Madness in March: Why All NCAA Tournament Predictions Are Bogus

By Paul Grossinger

Harvard is more known for producing American presidents than point guards.  But - this year - the Crimson upset NCAA darling No. 3 seed New Mexico for their first ever NCAA tournament victory.

Going in to March Madness, the Crimson were an NCAA sleeper; a trendy pick for the Final Four by those pickers seeking to defy convention.  New Mexico may have, in the process of becoming underrated, in fact become overrated but that hardly changes the monumental nature of Harvard's upset.

Indeed, real "experts" liked New Mexico.  Ken Pomeroy, the widely known "guru" of NCAA statistical analysis, had them as a Top-25 team nationally with a decent shot at the Sweet Sixteen.  Plus, New Mexico was not even the only hit Pomeroy took early on this year: his top underrated pick, Pittsburgh, which he ranked in the top-10 teams nationally despite its No. 7 seed, got thrashed by Wichita State by 20 points.

Where does that leave NCAA tournament fans and bracket freaks desperate for an edge in the company pool?  Right back where they started – because all March Madness predictions are bogus.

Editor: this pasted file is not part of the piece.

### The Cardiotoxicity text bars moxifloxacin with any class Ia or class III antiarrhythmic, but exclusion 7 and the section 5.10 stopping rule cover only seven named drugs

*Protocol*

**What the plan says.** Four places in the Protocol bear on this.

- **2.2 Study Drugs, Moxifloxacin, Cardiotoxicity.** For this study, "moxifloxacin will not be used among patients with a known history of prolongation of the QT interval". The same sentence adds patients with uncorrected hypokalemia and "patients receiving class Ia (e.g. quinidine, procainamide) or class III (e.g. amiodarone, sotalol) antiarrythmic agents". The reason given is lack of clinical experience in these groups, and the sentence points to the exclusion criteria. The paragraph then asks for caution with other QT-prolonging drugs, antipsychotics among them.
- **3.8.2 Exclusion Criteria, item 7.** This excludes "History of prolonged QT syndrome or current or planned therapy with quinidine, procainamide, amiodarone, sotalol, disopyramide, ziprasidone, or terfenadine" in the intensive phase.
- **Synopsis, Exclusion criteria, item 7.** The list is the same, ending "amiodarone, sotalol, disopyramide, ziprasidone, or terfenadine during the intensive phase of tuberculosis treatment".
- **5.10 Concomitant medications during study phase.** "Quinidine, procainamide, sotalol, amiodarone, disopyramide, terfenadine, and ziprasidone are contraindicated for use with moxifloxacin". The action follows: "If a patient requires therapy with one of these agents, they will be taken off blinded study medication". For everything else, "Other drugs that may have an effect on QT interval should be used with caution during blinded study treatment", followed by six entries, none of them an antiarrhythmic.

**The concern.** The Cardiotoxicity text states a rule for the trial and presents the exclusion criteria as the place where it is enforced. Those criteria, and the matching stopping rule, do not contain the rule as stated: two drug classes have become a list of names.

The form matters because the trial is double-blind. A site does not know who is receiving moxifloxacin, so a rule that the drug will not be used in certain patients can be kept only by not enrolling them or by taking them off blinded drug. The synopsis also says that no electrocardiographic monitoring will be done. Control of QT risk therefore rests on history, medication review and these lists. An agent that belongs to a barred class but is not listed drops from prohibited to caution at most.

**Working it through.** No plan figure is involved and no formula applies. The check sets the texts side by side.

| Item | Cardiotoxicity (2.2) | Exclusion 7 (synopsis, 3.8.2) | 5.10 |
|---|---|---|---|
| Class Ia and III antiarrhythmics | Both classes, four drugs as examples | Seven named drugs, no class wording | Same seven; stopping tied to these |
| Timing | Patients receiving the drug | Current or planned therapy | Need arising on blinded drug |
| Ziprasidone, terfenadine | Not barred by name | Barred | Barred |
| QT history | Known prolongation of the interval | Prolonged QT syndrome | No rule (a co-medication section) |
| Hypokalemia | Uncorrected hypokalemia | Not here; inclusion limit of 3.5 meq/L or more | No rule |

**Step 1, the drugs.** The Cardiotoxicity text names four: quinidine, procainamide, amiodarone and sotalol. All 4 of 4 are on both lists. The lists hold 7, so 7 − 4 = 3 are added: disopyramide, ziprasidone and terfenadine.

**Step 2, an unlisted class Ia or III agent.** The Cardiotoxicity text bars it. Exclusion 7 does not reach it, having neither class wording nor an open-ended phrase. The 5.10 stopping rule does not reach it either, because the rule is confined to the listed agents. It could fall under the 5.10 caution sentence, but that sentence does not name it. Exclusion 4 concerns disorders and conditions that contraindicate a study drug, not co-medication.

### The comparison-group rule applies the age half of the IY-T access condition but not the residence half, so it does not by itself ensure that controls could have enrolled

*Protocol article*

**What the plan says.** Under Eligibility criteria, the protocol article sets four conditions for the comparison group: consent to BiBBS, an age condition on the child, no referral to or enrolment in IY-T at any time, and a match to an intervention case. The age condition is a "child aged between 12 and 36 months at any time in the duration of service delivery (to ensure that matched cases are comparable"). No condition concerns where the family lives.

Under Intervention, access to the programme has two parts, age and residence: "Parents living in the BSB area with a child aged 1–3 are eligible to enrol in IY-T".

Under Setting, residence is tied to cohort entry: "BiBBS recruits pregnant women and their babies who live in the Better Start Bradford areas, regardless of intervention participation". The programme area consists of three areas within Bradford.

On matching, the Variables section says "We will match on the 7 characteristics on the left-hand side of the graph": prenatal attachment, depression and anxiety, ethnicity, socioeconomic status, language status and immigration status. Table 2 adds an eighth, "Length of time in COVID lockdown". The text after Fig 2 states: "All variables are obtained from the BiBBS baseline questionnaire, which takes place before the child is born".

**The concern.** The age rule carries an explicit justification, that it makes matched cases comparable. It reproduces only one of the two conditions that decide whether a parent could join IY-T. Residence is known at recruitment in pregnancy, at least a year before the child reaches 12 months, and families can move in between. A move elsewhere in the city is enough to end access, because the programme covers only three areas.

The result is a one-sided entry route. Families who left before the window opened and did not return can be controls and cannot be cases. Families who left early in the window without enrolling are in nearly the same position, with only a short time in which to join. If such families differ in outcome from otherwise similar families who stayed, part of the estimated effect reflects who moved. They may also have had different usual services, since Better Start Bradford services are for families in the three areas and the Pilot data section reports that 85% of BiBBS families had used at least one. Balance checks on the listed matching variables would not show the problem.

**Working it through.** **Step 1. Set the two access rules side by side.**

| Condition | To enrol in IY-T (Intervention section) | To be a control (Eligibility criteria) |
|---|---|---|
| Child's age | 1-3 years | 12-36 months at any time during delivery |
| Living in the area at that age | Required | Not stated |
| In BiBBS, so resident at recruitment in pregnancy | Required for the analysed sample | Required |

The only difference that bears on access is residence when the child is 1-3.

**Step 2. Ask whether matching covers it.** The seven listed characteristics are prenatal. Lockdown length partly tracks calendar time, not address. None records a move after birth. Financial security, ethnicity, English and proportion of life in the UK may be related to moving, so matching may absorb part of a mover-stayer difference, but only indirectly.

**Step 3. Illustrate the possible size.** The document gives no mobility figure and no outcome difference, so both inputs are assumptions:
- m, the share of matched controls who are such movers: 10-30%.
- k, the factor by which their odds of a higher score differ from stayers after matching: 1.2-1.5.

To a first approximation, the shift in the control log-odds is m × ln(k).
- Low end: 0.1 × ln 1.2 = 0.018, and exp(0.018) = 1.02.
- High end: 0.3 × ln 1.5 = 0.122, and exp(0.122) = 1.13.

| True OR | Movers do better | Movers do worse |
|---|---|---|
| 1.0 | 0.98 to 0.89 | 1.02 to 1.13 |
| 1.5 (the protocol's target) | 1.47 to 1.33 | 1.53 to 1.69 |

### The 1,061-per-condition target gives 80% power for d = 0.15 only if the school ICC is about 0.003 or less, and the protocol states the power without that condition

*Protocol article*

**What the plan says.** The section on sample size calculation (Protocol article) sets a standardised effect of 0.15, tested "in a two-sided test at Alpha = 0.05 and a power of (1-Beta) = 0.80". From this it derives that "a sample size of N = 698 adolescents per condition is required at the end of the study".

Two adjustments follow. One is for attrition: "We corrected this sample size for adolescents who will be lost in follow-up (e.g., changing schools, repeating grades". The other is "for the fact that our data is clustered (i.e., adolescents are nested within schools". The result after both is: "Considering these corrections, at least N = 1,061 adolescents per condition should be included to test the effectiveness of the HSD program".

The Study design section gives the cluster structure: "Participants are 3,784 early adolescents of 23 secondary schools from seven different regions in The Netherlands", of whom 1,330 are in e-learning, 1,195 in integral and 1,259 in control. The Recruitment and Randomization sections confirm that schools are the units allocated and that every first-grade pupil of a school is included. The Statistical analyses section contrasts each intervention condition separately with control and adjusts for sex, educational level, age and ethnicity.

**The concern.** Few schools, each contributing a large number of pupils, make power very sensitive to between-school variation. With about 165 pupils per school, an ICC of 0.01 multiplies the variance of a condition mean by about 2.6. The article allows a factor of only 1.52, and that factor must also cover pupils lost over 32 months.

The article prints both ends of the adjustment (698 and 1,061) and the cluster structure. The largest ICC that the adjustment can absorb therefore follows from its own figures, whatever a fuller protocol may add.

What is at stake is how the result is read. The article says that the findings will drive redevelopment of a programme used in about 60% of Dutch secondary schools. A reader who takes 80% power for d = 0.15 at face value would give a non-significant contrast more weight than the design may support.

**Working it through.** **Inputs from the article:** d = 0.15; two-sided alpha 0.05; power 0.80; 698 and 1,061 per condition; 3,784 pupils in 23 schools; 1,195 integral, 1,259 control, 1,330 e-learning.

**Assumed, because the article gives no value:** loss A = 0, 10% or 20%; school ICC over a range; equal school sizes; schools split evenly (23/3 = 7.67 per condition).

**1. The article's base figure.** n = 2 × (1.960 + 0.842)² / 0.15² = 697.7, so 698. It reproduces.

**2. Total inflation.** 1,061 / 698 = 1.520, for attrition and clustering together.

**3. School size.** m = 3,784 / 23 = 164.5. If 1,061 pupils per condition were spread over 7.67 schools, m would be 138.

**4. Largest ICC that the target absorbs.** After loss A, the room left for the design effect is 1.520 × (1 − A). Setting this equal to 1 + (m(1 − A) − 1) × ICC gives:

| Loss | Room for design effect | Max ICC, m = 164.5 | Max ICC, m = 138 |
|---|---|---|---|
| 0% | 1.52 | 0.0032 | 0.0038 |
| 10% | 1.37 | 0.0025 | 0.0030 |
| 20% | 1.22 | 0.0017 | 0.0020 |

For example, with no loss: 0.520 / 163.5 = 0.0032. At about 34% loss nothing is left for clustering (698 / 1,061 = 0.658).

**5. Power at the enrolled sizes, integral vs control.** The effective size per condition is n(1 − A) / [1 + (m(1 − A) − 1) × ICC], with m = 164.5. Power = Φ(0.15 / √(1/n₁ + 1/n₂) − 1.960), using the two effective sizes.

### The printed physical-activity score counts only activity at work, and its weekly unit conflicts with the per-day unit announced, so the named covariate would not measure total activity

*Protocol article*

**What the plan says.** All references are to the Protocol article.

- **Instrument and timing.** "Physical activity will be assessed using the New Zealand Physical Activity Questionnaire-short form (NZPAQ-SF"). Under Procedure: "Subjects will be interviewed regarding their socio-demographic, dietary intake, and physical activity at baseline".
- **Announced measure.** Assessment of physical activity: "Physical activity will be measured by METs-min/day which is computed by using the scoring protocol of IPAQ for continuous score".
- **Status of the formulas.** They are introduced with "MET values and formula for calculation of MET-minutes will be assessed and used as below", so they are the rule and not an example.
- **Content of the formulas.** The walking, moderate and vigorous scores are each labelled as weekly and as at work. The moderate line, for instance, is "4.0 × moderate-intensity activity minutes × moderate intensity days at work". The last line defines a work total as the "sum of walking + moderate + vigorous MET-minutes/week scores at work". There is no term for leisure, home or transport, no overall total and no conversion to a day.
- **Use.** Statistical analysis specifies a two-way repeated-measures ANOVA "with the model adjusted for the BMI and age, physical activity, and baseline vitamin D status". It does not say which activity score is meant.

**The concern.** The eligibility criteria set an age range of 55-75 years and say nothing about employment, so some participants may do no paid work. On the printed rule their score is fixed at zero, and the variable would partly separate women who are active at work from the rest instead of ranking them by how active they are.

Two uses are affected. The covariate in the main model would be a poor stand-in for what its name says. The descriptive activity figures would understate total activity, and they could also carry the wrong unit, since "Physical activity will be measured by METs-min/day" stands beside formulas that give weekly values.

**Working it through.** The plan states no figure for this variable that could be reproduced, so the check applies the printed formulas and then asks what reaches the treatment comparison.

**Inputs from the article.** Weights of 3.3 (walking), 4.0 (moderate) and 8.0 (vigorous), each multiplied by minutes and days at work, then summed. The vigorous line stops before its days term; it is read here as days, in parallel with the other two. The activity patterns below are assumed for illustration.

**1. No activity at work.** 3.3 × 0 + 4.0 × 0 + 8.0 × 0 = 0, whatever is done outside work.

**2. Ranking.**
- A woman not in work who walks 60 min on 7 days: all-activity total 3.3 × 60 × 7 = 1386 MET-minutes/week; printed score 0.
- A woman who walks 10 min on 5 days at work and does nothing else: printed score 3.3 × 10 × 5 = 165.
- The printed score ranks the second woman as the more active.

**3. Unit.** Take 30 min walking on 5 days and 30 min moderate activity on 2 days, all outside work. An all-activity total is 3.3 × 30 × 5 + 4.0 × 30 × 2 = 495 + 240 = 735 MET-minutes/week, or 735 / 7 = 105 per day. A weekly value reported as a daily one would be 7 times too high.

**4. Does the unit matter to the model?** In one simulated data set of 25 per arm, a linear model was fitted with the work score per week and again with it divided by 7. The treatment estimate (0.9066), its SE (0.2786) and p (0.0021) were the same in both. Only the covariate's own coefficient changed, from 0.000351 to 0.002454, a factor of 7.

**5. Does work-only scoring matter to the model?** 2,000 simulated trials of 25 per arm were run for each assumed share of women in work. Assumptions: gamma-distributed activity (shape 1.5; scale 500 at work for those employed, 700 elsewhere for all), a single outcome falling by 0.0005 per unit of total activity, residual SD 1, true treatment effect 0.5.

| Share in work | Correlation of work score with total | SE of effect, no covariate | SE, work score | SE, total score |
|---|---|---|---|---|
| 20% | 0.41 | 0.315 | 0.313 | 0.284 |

That's why its March Madness people.

Seriously though, the beauty of March Madness is in its unpredictability.  In sports, as in life, we've tried to boil everything down to its simplest elements, to empirical science – testing and using data, iterating on that data, and then reaching inescapable conclusions and predictions.  In large part, we have succeeded.  When was the last time you saw an underdog team win the NBA Championship?  We can predict the likely Finalists before the season even begins.  Major League Baseball, with the Yankees, Rangers, and Angels continually at the top of the pecking order, may be the most predictable sport of all.  And don't try and say the NFL: everyone knew the Baltimore Ravens and San Francisco 49ers were great from the very beginning of the year.

Oklahoma Sooners forward Amath M'Baye (22) and Aztecs forward DeShawn Stephens (23 Dive

Mar 22, 2013; Philadelphia, PA, USA; Oklahoma Sooners forward Amath M'Baye (22) and San Diego State Aztecs forward DeShawn Stephens (23) dive for a loose ball during the first half during the second round of the 2013 NCAA tournament at the Wells Fargo Center. Photo Credit: Howard Smith-USA TODAY Sports.

March Madness stands alone. It's unpredictability, its maddening Madness, is what makes it the most exciting sports event of the year.  In March Madness, predictions are bogus, so just learn to love the surprises.

After all, it's best to lose that office pool to your boss anyway, right?

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